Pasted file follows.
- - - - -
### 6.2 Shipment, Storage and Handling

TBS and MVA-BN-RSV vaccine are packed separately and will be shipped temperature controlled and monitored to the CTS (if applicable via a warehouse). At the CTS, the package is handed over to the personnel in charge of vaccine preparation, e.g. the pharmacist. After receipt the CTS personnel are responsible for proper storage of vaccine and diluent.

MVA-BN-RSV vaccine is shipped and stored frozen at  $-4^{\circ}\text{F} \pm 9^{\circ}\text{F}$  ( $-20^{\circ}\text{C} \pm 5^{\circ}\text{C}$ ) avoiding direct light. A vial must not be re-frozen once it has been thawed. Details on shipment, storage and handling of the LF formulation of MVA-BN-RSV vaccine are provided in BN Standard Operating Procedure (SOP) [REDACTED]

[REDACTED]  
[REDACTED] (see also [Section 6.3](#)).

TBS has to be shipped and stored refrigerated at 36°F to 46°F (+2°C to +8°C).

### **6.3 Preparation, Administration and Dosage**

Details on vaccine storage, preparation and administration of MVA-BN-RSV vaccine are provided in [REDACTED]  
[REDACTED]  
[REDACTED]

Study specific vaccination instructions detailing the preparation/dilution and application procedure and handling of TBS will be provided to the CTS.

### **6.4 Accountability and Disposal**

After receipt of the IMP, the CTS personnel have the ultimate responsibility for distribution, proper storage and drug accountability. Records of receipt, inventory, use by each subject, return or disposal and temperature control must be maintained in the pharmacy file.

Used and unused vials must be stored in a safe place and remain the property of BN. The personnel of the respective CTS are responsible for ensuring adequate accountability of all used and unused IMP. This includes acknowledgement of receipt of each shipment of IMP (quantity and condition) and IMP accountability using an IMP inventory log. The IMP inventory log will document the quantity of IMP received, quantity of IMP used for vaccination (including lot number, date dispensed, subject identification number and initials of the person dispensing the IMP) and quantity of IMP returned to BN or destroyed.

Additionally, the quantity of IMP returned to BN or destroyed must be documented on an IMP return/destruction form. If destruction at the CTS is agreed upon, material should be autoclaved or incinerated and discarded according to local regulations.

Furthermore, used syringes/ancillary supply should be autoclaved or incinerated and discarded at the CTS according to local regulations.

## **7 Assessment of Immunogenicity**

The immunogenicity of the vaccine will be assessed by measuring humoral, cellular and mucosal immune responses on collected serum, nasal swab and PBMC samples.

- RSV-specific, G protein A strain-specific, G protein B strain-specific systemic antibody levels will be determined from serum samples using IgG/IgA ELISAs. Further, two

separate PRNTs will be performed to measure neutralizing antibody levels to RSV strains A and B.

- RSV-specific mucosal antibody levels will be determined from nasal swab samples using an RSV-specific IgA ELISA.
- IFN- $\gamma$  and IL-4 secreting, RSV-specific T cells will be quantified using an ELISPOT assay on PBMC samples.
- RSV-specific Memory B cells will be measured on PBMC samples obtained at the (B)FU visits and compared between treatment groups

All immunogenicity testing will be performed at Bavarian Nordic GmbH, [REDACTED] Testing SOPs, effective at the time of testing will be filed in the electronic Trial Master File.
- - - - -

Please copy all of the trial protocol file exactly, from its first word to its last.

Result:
### 6.2 Shipment, Storage and Handling

TBS and MVA-BN-RSV vaccine are packed separately and will be shipped temperature controlled and monitored to the CTS (if applicable via a warehouse). At the CTS, the package is handed over to the personnel in charge of vaccine preparation, e.g. the pharmacist. After receipt the CTS personnel are responsible for proper storage of vaccine and diluent.

MVA-BN-RSV vaccine is shipped and stored frozen at  $-4^{\circ}\text{F} \pm 9^{\circ}\text{F}$  ( $-20^{\circ}\text{C} \pm 5^{\circ}\text{C}$ ) avoiding direct light. A vial must not be re-frozen once it has been thawed. Details on shipment, storage and handling of the LF formulation of MVA-BN-RSV vaccine are provided in BN Standard Operating Procedure (SOP) [REDACTED]

[REDACTED]  
[REDACTED] (see also [Section 6.3](#)).

TBS has to be shipped and stored refrigerated at 36°F to 46°F (+2°C to +8°C).

### **6.3 Preparation, Administration and Dosage**

Details on vaccine storage, preparation and administration of MVA-BN-RSV vaccine are provided in [REDACTED]  
[REDACTED]  
[REDACTED]

Study specific vaccination instructions detailing the preparation/dilution and application procedure and handling of TBS will be provided to the CTS.

### **6.4 Accountability and Disposal**

After receipt of the IMP, the CTS personnel have the ultimate responsibility for distribution, proper storage and drug accountability. Records of receipt, inventory, use by each subject, return or disposal and temperature control must be maintained in the pharmacy file.

Used and unused vials must be stored in a safe place and remain the property of BN. The personnel of the respective CTS are responsible for ensuring adequate accountability of all used and unused IMP. This includes acknowledgement of receipt of each shipment of IMP (quantity and condition) and IMP accountability using an IMP inventory log. The IMP inventory log will document the quantity of IMP received, quantity of IMP used for vaccination (including lot number, date dispensed, subject identification number and initials of the person dispensing the IMP) and quantity of IMP returned to BN or destroyed.

Additionally, the quantity of IMP returned to BN or destroyed must be documented on an IMP return/destruction form. If destruction at the CTS is agreed upon, material should be autoclaved or incinerated and discarded according to local regulations.

Furthermore, used syringes/ancillary supply should be autoclaved or incinerated and discarded at the CTS according to local regulations.

## **7 Assessment of Immunogenicity**

The immunogenicity of the vaccine will be assessed by measuring humoral, cellular and mucosal immune responses on collected serum, nasal swab and PBMC samples.

- RSV-specific, G protein A strain-specific, G protein B strain-specific systemic antibody levels will be determined from serum samples using IgG/IgA ELISAs. Further, two

separate PRNTs will be performed to measure neutralizing antibody levels to RSV strains A and B.

- RSV-specific mucosal antibody levels will be determined from nasal swab samples using an RSV-specific IgA ELISA.
- IFN- $\gamma$  and IL-4 secreting, RSV-specific T cells will be quantified using an ELISPOT assay on PBMC samples.
- RSV-specific Memory B cells will be measured on PBMC samples obtained at the (B)FU visits and compared between treatment groups

All immunogenicity testing will be performed at Bavarian Nordic GmbH, [REDACTED] Testing SOPs, effective at the time of testing will be filed in the electronic Trial Master File.